A Guardia Civil vehicle turned up. A todo-terreno. 4-wheel drive for the caminos rurales. Something interesting, Jim thought. Maybe. Both Guardia straightened their baseball caps after getting out of the car. They left both doors open, unconcerned that one lane of the road was blocked by their vehicle. Both men were about 40, quite tall, but then they most certainly weren't local and they might well have been from Madrid or Maçanet de Cabrenys, wherever that was. Jim nodded and their eyes slid across him before they walked into the bar.
They weren't inside long.
'Papeles!' The policeman's arm was outstretched hand palm upwards.
Jim's passport was up at the finca. He had his driving licence, but that was no use here. The old resident's card had your picture on it too and they used to accept those. La Residencia was a piece of paper now, no-one carried it. It was one of the things Jim hated about Spain. Uniformed men demanding to see papers; for British people it was the stuff of films about Nazis.
'Mi pasaporte esta en casa,' Jim said.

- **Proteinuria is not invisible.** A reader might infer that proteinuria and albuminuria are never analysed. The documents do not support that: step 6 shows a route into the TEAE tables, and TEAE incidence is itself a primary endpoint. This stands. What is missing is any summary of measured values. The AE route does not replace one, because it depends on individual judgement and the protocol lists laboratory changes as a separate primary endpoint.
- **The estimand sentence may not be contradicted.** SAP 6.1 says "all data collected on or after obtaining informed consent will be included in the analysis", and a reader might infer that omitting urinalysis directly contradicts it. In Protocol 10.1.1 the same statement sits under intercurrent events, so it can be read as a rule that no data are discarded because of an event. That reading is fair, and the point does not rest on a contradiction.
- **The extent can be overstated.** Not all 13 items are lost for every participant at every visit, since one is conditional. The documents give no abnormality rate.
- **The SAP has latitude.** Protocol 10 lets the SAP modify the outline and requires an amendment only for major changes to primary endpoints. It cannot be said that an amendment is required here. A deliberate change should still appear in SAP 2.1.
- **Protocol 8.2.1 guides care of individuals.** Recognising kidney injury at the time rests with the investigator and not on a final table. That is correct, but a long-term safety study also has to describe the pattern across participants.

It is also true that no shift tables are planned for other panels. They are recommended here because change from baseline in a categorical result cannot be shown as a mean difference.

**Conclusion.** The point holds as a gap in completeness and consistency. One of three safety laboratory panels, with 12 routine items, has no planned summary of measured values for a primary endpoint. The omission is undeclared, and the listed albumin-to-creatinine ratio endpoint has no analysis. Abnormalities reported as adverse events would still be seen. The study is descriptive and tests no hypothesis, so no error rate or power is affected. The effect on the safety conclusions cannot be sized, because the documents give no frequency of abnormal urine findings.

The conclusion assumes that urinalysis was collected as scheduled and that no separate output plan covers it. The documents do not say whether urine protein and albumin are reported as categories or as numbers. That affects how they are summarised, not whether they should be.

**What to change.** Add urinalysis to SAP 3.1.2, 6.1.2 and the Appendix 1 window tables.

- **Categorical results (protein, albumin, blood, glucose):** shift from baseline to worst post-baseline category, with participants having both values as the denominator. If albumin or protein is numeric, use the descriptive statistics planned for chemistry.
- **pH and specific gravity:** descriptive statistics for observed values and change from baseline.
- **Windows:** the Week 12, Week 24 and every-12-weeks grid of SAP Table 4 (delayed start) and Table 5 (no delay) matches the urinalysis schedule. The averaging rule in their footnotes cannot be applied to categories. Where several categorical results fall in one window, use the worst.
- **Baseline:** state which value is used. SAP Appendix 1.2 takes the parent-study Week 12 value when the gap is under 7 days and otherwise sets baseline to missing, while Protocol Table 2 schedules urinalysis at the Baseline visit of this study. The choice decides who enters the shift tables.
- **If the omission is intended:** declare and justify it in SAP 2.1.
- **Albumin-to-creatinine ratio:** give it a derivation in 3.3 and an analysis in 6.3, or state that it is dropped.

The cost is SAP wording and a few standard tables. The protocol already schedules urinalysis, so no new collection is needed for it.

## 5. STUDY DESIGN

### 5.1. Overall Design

The policeman's eyebrows disappeared into the shade of his cap's peak.
'Then you will come with us, Señor,' his English was accented but otherwise perfect.
'But can't I present my papers at the Comisaría?'
He'd done it before and the GC were used to the British Guiris who didn't like carrying their passports around.
'I'm afraid not, not today.'
The other policeman spoke up, 'In car. Now.'
They let him get in the rear of the vehicle under his own steam. None of that hand on the top of the head to prevent him smashing it on the frame and claiming police brutality. What kind of nutter did that, anyway?'
They didn't say anything in the car. It was heading further down the hillside. The nearest Guardia comisario was in Catafálque. Jim supposed the two policemen lived in the cuartel, single or married. They didn't have flats or houses in the general community. The Guerra Civil was a long time ago, but people had long memories. Jim put his hands in his pockets, there was blood coming from his thumbnail, the English-speaking guy caught his eye in the mirror,